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By Paul A. Eisenstein

Tesla CEO Elon Musk's legendary charm could not completely obscure the major challenges his company is facing, and investors wanted answers at the electric car maker's annual shareholder meeting on Tuesday.

Facing increased scrutiny after production delays led to record losses for the first quarter of the year, Musk told shareholders that the company's Fremont, California assembly line will “quite likely” hit its target of 5,000 vehicles a week by the end of June.

But Tesla is still staring down production delays and twin federal safety investigations into recent crashes — some fatal — and a number of lawsuits. Separately, a new report warns that a growing number of potential Model 3 buyers have been cancelling their advance reservations and seeking the return of their $1,000 deposits.

Musk worked to rebuild confidence during the meeting, after beating back efforts to remove three board members — including his brother — and an attempt to strip Musk of one of his twin titles as chairman and CEO. That included dropping hints that Tesla will soon announce plans for new factories in both Europe and China.

Production delays at Tesla's Gigafactory battery plant and Fremont assembly plant are clearly Tesla’s biggest problem. The carmaker had originally promised to produce about 500,000 vehicles this year, with 80 percent of those being the new Model 3, Tesla’s first entry into the mainstream market. But, by the end of March, the factory was rolling out barely 2,000 a week, and many of those needed extensive rework due to quality problems.

That resulted in Tesla’s worst-ever loss during the January-to-March quarter, spurring many Wall Street analysts to predict the company would soon need to raise more equity. Musk has repeatedly said that won’t happen this year, but not everyone is convinced. And a new report by the SecondMeasure blog, which used anonymized purchase data to track what potential Tesla customers are doing, raises new concerns.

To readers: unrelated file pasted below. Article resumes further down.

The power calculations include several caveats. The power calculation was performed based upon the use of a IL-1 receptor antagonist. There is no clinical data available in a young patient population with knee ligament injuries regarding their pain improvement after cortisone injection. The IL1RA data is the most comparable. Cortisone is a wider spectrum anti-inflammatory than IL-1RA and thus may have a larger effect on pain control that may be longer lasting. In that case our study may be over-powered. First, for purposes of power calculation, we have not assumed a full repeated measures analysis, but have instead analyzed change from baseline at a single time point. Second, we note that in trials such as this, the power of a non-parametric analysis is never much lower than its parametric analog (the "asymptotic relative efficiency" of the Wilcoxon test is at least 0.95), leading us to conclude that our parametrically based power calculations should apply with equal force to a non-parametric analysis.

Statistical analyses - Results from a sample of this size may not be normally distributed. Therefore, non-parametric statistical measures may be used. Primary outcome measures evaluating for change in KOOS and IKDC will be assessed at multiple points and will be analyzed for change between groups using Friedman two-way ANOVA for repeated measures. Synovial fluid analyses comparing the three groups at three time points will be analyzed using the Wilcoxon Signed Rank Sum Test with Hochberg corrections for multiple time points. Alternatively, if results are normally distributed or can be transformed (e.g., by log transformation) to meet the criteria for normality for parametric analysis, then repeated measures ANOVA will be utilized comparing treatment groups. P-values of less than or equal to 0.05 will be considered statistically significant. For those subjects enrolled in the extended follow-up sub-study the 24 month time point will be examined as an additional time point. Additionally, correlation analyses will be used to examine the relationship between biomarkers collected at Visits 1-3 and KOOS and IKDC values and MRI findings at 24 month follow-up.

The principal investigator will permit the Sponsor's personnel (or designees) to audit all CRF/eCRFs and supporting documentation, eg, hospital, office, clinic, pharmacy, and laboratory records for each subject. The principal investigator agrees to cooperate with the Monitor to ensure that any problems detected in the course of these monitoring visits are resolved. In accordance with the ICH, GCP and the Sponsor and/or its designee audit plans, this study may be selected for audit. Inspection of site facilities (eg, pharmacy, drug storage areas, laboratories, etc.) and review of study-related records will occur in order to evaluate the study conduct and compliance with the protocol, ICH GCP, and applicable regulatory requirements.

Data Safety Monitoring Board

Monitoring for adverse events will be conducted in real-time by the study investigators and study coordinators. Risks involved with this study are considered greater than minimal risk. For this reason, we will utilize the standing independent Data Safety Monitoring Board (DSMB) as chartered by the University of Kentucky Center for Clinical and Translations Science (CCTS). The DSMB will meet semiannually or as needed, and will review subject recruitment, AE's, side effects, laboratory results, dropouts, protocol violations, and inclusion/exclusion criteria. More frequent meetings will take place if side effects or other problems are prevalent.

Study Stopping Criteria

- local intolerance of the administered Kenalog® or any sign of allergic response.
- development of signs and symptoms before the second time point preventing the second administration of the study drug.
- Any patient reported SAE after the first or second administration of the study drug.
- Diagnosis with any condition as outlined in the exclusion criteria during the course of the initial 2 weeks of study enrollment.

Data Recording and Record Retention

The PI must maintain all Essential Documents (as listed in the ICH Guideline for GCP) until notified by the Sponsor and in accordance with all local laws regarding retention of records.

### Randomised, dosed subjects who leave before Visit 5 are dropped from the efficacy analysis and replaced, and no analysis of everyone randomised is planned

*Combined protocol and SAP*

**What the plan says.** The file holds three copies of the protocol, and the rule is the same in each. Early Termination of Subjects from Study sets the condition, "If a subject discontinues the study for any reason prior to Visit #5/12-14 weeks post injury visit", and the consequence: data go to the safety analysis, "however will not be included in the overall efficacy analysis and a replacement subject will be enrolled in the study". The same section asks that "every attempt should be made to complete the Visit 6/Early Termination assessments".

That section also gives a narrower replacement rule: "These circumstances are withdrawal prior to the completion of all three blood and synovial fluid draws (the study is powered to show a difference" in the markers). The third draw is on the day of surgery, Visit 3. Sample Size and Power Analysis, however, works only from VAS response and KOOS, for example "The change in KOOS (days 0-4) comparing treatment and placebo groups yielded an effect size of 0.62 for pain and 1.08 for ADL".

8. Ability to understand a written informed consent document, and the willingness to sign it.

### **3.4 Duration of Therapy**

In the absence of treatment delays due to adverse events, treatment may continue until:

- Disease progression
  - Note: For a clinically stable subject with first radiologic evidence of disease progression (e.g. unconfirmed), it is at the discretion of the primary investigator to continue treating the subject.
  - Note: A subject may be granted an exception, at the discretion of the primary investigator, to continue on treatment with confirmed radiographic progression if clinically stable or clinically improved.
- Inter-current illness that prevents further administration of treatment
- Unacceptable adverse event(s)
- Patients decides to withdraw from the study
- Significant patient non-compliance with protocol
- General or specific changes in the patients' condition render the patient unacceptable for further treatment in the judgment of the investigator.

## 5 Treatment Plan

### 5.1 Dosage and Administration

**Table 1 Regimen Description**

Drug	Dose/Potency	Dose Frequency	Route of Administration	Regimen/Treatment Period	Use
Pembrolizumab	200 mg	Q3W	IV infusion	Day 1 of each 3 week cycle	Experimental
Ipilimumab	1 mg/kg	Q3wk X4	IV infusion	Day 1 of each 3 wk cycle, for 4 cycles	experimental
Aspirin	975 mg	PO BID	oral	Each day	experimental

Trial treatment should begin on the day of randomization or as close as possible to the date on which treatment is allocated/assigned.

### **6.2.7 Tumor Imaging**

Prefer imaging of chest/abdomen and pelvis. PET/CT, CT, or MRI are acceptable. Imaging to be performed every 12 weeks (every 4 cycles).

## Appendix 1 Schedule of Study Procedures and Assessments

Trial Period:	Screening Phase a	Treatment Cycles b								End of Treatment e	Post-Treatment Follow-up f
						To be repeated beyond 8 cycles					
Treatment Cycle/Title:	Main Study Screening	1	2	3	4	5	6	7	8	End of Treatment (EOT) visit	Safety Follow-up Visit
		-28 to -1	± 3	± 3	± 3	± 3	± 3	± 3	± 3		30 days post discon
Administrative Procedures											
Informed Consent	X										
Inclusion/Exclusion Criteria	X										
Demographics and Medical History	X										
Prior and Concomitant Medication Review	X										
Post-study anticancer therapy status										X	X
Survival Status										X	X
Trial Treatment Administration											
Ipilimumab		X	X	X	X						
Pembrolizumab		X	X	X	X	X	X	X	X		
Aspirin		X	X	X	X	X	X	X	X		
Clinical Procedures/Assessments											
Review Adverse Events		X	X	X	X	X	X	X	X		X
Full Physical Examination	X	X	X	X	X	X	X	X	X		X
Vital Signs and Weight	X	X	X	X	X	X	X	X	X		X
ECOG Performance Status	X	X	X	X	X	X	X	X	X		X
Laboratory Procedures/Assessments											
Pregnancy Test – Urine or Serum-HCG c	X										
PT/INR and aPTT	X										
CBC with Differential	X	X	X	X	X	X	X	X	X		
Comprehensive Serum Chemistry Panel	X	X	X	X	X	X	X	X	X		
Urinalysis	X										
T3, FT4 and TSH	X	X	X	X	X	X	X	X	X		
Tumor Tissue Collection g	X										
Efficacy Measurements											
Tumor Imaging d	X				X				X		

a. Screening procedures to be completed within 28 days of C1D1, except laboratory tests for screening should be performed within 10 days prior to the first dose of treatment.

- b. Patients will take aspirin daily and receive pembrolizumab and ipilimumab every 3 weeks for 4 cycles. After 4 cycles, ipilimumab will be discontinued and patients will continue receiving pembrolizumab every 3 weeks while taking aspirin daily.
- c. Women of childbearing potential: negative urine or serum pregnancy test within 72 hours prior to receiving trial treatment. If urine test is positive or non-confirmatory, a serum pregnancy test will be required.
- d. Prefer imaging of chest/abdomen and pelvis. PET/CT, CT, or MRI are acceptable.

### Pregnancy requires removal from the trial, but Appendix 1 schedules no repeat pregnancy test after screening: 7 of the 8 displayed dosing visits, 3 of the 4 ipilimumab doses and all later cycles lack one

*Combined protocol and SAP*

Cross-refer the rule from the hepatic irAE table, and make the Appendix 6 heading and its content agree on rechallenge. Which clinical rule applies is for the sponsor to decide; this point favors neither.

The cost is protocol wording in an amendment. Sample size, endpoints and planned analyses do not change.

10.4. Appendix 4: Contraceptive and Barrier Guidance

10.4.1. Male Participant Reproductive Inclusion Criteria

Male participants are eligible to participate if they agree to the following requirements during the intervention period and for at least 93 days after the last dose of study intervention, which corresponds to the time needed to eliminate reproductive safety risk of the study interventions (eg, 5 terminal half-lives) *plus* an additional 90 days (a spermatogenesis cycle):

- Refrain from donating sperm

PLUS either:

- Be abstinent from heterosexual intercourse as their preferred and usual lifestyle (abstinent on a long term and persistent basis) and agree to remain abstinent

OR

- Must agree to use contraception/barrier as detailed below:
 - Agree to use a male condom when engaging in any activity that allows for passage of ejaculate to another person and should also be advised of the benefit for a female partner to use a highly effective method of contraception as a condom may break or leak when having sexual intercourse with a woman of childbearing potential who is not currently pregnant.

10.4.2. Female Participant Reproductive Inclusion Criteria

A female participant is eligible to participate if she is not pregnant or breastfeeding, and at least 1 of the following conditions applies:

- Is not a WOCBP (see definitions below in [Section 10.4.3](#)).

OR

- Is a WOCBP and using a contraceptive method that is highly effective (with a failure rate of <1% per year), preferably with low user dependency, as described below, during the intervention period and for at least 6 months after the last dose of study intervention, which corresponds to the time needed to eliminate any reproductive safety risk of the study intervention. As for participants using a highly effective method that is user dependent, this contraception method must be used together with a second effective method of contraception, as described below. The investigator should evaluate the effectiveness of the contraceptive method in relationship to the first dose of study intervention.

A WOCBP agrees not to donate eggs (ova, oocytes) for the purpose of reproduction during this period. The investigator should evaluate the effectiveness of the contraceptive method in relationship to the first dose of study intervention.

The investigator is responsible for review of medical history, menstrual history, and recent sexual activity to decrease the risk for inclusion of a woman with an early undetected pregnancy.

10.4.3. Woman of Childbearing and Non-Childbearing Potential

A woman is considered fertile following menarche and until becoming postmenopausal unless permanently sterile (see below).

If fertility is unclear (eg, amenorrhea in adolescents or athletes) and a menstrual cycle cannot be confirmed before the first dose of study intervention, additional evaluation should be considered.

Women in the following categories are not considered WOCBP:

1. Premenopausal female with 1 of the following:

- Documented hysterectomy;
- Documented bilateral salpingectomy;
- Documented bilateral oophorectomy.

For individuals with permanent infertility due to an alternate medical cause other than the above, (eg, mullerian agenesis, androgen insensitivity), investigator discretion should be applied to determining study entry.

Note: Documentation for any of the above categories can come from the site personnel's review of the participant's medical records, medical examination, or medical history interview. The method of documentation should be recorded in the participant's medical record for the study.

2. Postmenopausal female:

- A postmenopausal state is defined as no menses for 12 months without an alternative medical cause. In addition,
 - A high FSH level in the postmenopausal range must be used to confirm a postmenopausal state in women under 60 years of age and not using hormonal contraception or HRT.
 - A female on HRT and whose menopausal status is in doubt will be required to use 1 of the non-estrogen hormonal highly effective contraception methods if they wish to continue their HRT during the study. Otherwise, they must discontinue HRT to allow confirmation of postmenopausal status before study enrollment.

Even if Tesla does manage to keep ramping up production, it's likely many of the estimated 400,000 buyers who’ve placed advance reservations would have to wait until well into 2019 to take delivery. But, according to SecondMeasure, “nearly a quarter of (those) deposits have been refunded,” while two-thirds of those who maintain reservations have yet to follow through and configure the vehicle they want, meaning many could yet cancel out. For its part, Tesla has confirmed some cancellations, but has not revealed the precise number.

Concerns about the Model 3 have spurred some of the normally upbeat Tesla shareholders to turn on Musk and his management team. Washington-based CtW Investment Group went into the annual meeting pressing for the ouster of several board members seen as too close to Musk. The Tesla co-founder himself was under pressure to relinquish one of his two titles as CEO and chairman. But the opposition measures failed to pass: Directors Antonio Gracias, James Murdoch, and Elon’s brother, Kimbal Musk, won by what Tesla described as “a wide margin.”

For its part, CtW followed up by demanding that “Tesla…release a detailed vote tally as quickly as possible. Given the substantial insider holdings, these results are not a surprise. Only once we have the specifics will it be possible to interpret the expectations of Tesla’s unaffiliated investors.”

Musk spent most of the shareholders meeting downplaying or ignoring concerns about Tesla’s fortunes, instead laying out a picture of a bright future in which Tesla continues to add new products and gains momentum around the world.

The South African-born executive has said for some time that he foresees the need for as many as 12 Gigafactories around the world — and that, going forward, all Tesla plants will produce batteries and vehicles. At least two new plants could soon join Fremont. Global sales director Robin Ren indicated the first will likely be opened near Shanghai. And though he declined to offer specifics, Ren hinted, “The cars we’ll be building in that factory will be incredible.”

Tesla has long hoped to crack the Chinese market but has struggled to win approval from the government there to build a plant. In the meantime, hefty tariffs have limited demand. Musk previously compared Chinese restrictions on auto imports to an athlete trying to compete in the Olympics wearing lead weights.

For now, Musk’s upbeat announcements appear to be resonating with shareholders. After tumbling during the day leading up to the annual meeting, TSLA shares quickly rebounded, surging sharply after hours and into Wednesday morning trading.